Judges at the 2018 UC Berkeley LAUNCH competition last Thursday awarded top honors to a team led by a College of Engineering student with a big data startup.
This year marked the 20th anniversary of LAUNCH, UC Berkeley’s startup accelerator created by and for UC Berkeley founders.
Every year, startups complete three months of mentoring and product development designed to transform early stage startups into fundable companies. The program culminates with a pitch competition.
Judges winnowed this year’s crop of 23 startups to 10 finalists. Their founders had just five minutes each to make a pitch touting their business plans, as the nearly 400 people who filled Andersen Auditorium watched, ate pizza, and cheered on their favorites.
This year’s finalists represented a wide swath of the business world, from farming to medicine and emerging technologies like machine learning. “The best part for me was seeing our founders crush their presentations,” said Christian Keil, MBA 19, the co-chair of LAUNCH. “They’ve come so far in the three months of our program—so many pivots made, interviews completed, storms weathered. To see them shine in front of investors and the general public was amazing” Companies that have completed the intensive LAUNCH program over the last three years have raised more than $36 million in venture funding, Keil said.
LAUNCH teams from Haas and beyond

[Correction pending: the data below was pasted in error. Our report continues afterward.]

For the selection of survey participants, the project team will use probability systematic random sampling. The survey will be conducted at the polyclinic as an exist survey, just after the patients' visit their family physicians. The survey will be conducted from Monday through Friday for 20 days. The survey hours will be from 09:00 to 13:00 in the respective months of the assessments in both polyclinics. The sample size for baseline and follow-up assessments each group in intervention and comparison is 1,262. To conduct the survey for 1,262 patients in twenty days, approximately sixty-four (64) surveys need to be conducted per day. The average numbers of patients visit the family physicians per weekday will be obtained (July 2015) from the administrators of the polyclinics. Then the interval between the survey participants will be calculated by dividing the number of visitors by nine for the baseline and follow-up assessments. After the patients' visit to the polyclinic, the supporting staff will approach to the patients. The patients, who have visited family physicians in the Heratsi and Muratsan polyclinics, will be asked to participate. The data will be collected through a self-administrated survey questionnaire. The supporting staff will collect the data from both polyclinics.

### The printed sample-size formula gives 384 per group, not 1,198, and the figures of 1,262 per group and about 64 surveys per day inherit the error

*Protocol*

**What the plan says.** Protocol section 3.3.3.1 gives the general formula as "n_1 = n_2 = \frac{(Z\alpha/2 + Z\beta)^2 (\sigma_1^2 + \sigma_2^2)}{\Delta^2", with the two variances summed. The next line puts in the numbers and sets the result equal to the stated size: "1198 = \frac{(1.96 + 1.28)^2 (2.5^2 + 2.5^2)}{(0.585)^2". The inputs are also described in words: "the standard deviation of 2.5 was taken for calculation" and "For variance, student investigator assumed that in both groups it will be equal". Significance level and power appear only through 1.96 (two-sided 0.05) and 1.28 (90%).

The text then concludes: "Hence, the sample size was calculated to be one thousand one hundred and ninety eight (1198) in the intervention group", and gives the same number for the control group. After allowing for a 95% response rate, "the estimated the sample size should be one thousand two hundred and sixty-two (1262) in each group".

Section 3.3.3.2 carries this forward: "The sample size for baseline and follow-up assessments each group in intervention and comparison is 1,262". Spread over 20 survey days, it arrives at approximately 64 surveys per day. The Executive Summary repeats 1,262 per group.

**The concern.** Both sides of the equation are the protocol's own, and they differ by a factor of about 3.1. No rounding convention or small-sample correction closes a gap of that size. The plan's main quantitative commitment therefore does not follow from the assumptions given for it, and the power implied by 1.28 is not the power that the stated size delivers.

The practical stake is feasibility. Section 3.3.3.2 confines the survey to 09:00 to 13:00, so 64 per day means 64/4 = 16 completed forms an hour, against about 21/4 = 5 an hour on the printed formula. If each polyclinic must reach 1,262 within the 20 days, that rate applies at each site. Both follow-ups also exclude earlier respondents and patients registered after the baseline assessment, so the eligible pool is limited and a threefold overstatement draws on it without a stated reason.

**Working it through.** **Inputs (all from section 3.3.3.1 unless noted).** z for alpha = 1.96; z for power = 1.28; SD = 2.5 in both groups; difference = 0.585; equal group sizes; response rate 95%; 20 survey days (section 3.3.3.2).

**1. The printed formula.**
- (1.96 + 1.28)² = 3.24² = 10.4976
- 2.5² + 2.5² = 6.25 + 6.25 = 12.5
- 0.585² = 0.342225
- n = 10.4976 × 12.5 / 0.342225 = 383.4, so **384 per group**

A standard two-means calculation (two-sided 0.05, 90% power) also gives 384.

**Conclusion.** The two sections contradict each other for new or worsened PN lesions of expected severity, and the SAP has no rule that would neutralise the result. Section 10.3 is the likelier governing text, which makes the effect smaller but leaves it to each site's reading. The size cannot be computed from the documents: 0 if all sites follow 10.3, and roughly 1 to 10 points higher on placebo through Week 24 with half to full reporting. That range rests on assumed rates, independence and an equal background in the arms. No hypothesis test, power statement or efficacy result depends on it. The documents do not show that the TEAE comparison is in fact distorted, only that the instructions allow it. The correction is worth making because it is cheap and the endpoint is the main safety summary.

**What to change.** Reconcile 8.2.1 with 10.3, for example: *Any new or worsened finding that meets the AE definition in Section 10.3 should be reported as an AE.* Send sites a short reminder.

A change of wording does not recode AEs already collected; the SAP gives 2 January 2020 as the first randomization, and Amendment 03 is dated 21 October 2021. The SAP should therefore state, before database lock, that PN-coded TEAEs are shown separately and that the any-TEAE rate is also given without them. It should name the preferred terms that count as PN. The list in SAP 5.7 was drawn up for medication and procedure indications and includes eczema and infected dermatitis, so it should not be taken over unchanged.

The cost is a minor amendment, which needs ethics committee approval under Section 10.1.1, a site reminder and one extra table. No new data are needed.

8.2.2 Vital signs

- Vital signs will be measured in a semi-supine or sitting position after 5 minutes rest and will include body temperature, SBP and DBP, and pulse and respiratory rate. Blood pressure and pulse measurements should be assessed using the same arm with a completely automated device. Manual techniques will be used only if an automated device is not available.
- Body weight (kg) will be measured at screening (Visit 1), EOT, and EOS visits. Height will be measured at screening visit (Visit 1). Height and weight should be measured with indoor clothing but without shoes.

Haas-founded finalist teams included, Chema González-Garilleti, MBA 19, who leads Collaboratorium, an enterprise decision-making Software-as-a-Service product; Shom Gupta, MBA 19, of NearFarms, which is creating a marketplace linking consumers and local farmers; and Jessica Eting and Pedro Moura, EWMBA 18, who lead Flourish, a personal finance tool that uses games and rewards to help people establish savings habits and achieve financial security.
Data Agora, winner of this year’s $25,000 grand prize, is building a secure, online marketplace for buyers and sellers of big data.
“Acquiring high-quality data is very difficult,” says founder and CEO Ashwinee Panda, a sophomore in the College of Engineering. Unlike data brokers, the usual avenue for the commercial exchange of data, Data Agora’s systems never see the data. Instead the company uses machine learning to facilitate the transaction and avoid the risk of data breaches and the loss of privacy, Panda says.
The $10,000 second-place prize went to Jobwell, a tool that helps organize job searches and provides virtual coaching for users. The company was founded by former LegalZoom employees; May Lu, a Wharton MBA, and Daniel Kent, now a graduate student at UC Berkeley’s School of Information.
Third-place winner of $1,000 was Medinas Health, founded as a market for surplus medical supplies by CEO Chloe Alpert. Medinas Health handles items as small as a box of sutures, worth about $300, or as large as a C-Arm, a $100,000 device that holds medical equipment in place.
The company acts as a broker, and arranges inspections of critical equipment, Alpert says.